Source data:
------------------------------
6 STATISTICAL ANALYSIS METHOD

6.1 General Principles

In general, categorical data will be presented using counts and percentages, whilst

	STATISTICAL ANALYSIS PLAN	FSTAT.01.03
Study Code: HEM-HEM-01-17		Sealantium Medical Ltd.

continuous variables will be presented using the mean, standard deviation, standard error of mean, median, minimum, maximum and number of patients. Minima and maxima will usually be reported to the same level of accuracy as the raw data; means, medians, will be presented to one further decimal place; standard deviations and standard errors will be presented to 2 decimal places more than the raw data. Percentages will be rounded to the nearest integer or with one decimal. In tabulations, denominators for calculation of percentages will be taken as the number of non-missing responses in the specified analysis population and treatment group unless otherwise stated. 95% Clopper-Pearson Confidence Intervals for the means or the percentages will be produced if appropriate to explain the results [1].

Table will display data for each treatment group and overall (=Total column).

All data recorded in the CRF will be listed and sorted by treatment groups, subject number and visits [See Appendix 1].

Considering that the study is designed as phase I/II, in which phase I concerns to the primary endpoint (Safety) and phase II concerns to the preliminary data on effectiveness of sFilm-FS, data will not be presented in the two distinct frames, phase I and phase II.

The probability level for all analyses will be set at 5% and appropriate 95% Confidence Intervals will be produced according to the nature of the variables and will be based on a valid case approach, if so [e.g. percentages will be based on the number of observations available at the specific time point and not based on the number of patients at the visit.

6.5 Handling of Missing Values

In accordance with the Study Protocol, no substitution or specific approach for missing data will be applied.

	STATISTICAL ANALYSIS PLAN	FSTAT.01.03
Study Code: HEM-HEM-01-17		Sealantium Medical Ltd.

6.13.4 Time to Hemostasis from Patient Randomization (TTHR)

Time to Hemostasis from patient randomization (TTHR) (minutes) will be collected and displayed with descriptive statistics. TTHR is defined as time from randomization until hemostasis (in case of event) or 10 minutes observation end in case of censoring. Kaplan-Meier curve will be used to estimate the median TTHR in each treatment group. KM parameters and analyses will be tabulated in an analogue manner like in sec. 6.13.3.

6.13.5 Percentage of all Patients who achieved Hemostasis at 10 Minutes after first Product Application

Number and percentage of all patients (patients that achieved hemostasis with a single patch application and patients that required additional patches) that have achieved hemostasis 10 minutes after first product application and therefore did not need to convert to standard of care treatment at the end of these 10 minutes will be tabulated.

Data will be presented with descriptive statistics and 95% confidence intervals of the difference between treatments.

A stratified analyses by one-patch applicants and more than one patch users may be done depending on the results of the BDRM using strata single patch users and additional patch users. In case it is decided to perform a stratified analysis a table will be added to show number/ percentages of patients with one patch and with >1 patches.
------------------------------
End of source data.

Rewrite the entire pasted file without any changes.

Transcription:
6 STATISTICAL ANALYSIS METHOD

6.1 General Principles

In general, categorical data will be presented using counts and percentages, whilst

	STATISTICAL ANALYSIS PLAN	FSTAT.01.03
Study Code: HEM-HEM-01-17		Sealantium Medical Ltd.

continuous variables will be presented using the mean, standard deviation, standard error of mean, median, minimum, maximum and number of patients. Minima and maxima will usually be reported to the same level of accuracy as the raw data; means, medians, will be presented to one further decimal place; standard deviations and standard errors will be presented to 2 decimal places more than the raw data. Percentages will be rounded to the nearest integer or with one decimal. In tabulations, denominators for calculation of percentages will be taken as the number of non-missing responses in the specified analysis population and treatment group unless otherwise stated. 95% Clopper-Pearson Confidence Intervals for the means or the percentages will be produced if appropriate to explain the results [1].

Table will display data for each treatment group and overall (=Total column).

All data recorded in the CRF will be listed and sorted by treatment groups, subject number and visits [See Appendix 1].

Considering that the study is designed as phase I/II, in which phase I concerns to the primary endpoint (Safety) and phase II concerns to the preliminary data on effectiveness of sFilm-FS, data will not be presented in the two distinct frames, phase I and phase II.

The probability level for all analyses will be set at 5% and appropriate 95% Confidence Intervals will be produced according to the nature of the variables and will be based on a valid case approach, if so [e.g. percentages will be based on the number of observations available at the specific time point and not based on the number of patients at the visit.

6.5 Handling of Missing Values

In accordance with the Study Protocol, no substitution or specific approach for missing data will be applied.

	STATISTICAL ANALYSIS PLAN	FSTAT.01.03
Study Code: HEM-HEM-01-17		Sealantium Medical Ltd.

6.13.4 Time to Hemostasis from Patient Randomization (TTHR)

Time to Hemostasis from patient randomization (TTHR) (minutes) will be collected and displayed with descriptive statistics. TTHR is defined as time from randomization until hemostasis (in case of event) or 10 minutes observation end in case of censoring. Kaplan-Meier curve will be used to estimate the median TTHR in each treatment group. KM parameters and analyses will be tabulated in an analogue manner like in sec. 6.13.3.

6.13.5 Percentage of all Patients who achieved Hemostasis at 10 Minutes after first Product Application

Number and percentage of all patients (patients that achieved hemostasis with a single patch application and patients that required additional patches) that have achieved hemostasis 10 minutes after first product application and therefore did not need to convert to standard of care treatment at the end of these 10 minutes will be tabulated.

Data will be presented with descriptive statistics and 95% confidence intervals of the difference between treatments.

A stratified analyses by one-patch applicants and more than one patch users may be done depending on the results of the BDRM using strata single patch users and additional patch users. In case it is decided to perform a stratified analysis a table will be added to show number/ percentages of patients with one patch and with >1 patches.